Can you see September 2008 on the Federal Reserve balance sheet chart below?

Too Big to Fail and Consent

What does this have to do with consent? The big banks and the government have set up a system that some call “privatized profits, socialized losses.” What happens is that banks take exorbitant risks with toxic assets like credit derivatives and the resulting collapse is paid for by taxpayers in the form of inflation (money printing), negative yielding bond sales, Toxic Asset purchasing and the printing of trillions of dollars of fake money IOUs. We didn’t consent to buy these toxic assets, we were forced into an unwinnable situation. Now we have an ever-expanding debt load that places thousands of dollars of debt and a ruined global ecosystem on the next generation. These are very large externalities.

How Open Source Money Will Eat All Money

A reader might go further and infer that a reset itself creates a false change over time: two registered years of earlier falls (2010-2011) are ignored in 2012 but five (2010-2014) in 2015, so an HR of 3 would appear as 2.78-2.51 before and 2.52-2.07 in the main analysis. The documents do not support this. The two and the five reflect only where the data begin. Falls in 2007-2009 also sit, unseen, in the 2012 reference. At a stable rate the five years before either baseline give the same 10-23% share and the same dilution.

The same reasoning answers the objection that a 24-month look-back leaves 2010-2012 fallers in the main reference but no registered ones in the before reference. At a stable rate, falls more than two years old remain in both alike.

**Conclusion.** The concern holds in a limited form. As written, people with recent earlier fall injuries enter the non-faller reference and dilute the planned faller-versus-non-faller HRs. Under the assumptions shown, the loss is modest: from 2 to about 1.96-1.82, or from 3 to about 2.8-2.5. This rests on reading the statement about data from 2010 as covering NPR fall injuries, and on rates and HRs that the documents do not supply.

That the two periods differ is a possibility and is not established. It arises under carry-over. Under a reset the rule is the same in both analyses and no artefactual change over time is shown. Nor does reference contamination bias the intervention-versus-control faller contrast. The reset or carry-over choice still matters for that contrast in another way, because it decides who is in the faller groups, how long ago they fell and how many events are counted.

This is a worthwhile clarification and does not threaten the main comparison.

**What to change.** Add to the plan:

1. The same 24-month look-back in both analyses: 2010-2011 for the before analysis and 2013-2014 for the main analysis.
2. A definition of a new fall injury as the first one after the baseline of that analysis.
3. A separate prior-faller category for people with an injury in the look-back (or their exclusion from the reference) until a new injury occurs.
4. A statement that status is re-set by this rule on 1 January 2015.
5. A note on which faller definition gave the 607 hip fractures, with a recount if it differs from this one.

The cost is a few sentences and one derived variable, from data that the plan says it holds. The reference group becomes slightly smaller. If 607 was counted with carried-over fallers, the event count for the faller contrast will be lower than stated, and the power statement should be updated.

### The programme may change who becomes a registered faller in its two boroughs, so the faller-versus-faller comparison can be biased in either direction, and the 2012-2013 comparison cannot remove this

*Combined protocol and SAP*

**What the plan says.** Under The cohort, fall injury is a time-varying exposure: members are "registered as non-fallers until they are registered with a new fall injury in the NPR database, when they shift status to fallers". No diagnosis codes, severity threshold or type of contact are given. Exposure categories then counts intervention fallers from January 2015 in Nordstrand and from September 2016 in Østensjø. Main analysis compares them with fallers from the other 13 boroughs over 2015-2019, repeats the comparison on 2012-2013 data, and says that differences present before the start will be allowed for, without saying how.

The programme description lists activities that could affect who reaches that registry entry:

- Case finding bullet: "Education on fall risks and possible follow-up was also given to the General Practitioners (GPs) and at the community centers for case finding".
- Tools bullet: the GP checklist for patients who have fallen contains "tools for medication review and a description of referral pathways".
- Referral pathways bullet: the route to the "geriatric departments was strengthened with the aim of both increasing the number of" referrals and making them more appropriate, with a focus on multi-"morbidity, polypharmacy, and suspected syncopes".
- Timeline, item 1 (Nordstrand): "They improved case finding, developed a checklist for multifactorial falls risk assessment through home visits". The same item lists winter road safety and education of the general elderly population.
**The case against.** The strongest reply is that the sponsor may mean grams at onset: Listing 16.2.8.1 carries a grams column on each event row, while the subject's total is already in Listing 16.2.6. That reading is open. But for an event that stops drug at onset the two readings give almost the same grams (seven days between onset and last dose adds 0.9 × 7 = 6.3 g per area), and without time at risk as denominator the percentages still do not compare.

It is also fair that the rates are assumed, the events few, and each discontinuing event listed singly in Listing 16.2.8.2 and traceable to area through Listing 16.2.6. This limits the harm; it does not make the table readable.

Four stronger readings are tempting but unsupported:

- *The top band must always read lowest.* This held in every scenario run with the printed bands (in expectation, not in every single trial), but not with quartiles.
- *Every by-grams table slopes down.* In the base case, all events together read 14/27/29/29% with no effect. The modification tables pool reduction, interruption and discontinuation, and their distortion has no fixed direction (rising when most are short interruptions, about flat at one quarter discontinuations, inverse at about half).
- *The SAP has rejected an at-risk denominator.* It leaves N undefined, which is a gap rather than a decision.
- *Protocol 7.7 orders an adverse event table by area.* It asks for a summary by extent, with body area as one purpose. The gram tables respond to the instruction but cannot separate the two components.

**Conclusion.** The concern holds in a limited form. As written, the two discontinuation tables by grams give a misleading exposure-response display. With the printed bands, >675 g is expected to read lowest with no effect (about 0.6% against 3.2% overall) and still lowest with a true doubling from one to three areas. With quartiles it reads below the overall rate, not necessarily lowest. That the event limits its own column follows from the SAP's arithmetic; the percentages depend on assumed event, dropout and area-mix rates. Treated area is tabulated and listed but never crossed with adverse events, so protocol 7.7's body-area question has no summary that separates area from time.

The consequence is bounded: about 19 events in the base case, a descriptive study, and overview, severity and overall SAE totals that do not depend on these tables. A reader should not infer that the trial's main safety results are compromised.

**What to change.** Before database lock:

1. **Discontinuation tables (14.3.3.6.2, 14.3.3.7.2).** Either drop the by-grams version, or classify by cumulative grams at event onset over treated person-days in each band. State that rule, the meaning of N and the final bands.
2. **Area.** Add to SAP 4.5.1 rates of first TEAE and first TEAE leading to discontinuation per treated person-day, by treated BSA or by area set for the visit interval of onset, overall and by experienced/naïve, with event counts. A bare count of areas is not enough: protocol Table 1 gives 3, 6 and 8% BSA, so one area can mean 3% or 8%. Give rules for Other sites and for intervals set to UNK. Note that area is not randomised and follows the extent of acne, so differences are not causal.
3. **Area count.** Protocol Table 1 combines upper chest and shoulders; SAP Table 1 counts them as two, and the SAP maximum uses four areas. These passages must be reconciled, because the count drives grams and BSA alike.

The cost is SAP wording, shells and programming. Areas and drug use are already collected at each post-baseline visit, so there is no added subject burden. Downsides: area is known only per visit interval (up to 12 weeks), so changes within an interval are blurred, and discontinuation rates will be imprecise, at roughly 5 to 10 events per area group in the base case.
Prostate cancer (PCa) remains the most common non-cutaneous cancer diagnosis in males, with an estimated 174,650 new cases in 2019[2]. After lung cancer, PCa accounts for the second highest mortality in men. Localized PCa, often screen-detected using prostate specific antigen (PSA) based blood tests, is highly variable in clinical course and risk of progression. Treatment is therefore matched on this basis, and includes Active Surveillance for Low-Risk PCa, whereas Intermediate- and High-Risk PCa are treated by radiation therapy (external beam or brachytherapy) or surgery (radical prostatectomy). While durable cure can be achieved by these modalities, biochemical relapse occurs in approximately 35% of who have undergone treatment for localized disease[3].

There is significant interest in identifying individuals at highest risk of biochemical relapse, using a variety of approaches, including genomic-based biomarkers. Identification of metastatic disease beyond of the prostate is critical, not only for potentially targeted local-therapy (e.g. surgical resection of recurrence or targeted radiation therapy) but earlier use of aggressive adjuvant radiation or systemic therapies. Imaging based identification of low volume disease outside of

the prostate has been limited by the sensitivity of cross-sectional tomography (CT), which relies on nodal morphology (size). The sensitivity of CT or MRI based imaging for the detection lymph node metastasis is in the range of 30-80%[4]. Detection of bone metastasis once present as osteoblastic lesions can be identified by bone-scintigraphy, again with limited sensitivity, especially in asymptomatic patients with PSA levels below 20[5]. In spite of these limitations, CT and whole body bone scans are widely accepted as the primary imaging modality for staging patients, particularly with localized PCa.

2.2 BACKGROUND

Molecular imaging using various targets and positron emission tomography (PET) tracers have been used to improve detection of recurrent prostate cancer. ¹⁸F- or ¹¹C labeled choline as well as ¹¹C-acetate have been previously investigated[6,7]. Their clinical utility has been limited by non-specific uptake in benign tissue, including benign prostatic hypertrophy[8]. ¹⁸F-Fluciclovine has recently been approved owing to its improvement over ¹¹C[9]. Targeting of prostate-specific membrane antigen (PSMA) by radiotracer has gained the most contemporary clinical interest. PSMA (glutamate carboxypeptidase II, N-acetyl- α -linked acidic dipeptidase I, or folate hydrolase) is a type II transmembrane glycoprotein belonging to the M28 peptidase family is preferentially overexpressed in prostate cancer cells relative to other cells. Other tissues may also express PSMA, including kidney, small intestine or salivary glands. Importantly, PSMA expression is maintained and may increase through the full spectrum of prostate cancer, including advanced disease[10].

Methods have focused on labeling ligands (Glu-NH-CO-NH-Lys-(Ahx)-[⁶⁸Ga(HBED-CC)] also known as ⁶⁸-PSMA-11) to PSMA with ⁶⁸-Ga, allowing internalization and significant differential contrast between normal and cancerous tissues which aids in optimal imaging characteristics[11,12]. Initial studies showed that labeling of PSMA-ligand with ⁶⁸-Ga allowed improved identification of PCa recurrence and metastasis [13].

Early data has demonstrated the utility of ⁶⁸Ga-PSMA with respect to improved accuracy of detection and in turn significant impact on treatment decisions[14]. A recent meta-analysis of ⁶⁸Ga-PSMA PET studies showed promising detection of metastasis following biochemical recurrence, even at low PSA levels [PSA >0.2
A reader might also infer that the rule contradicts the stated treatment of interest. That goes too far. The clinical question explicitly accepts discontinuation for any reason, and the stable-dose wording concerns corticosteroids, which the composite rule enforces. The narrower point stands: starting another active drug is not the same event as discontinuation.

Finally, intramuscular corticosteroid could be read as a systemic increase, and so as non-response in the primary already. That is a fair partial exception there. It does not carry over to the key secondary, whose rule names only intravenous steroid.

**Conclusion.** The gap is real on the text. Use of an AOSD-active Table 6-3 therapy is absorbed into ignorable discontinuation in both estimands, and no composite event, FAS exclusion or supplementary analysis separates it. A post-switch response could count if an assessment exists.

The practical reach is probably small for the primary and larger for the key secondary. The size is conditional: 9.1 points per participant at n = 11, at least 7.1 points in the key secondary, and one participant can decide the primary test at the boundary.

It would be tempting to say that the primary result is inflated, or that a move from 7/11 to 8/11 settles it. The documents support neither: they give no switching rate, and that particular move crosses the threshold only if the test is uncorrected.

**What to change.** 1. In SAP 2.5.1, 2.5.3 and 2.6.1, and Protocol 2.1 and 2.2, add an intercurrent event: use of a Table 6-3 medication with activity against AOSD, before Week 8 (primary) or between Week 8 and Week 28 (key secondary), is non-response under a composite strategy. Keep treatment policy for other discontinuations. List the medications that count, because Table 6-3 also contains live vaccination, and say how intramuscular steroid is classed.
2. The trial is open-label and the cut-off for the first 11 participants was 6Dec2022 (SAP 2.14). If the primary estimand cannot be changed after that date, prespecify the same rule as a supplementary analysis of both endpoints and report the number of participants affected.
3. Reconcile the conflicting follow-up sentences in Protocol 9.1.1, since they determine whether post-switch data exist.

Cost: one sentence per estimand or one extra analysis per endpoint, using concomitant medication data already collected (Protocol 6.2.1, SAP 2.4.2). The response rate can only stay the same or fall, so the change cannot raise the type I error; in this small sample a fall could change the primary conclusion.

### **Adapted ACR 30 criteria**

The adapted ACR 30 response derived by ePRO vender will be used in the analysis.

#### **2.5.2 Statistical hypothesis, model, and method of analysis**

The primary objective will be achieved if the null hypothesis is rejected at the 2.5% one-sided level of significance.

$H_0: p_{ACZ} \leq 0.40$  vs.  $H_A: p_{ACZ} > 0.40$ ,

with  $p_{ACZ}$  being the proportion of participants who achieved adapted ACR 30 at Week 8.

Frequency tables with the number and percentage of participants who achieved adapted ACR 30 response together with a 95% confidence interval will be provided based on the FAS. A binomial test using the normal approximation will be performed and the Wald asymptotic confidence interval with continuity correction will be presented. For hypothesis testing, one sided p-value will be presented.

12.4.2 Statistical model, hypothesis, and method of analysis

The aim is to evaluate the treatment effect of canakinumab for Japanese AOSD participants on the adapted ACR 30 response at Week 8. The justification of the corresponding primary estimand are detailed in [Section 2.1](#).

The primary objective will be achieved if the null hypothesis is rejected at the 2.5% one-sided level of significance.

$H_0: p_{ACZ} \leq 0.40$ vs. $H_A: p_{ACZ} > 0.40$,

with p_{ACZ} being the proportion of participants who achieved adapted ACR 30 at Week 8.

Open Source Money will eat proprietary money automatically. How can I assert this? Simply because it competes by its nature for user and developer consent. If there are any externalities, developers will eliminate those externalities and users will vote with their feet. They will move towards the systems that serve and benefit them.

So What’s Stopping Us?

One of the biggest things I’ve noticed in cryptocurrency is that it seems to attract an inverse normal distribution of people.

On the lower end of the graph are people willing to break consent.

When Consent Breaks

I mentioned that Nakamoto Consensus creates a situation where according to the rules of bitcoin, every single ledger entry is true.

The problem is that people can manipulate the rules of Bitcoin to break consent.

According to the rules of Bitcoin, the transactions are immutable and irreversible. This means that people can be tricked into sending bitcoins to the wrong place. This rule is easily exploited through mechanics like phishing, spear-phishing and other tricks that replace legitimate addresses with those of hackers.

Another rule of bitcoin that helps hackers breach consent is that the owner of the private key is the owner of the wallet. This rule is exploited where private keys are stolen or users are tricked into handing over their private keys.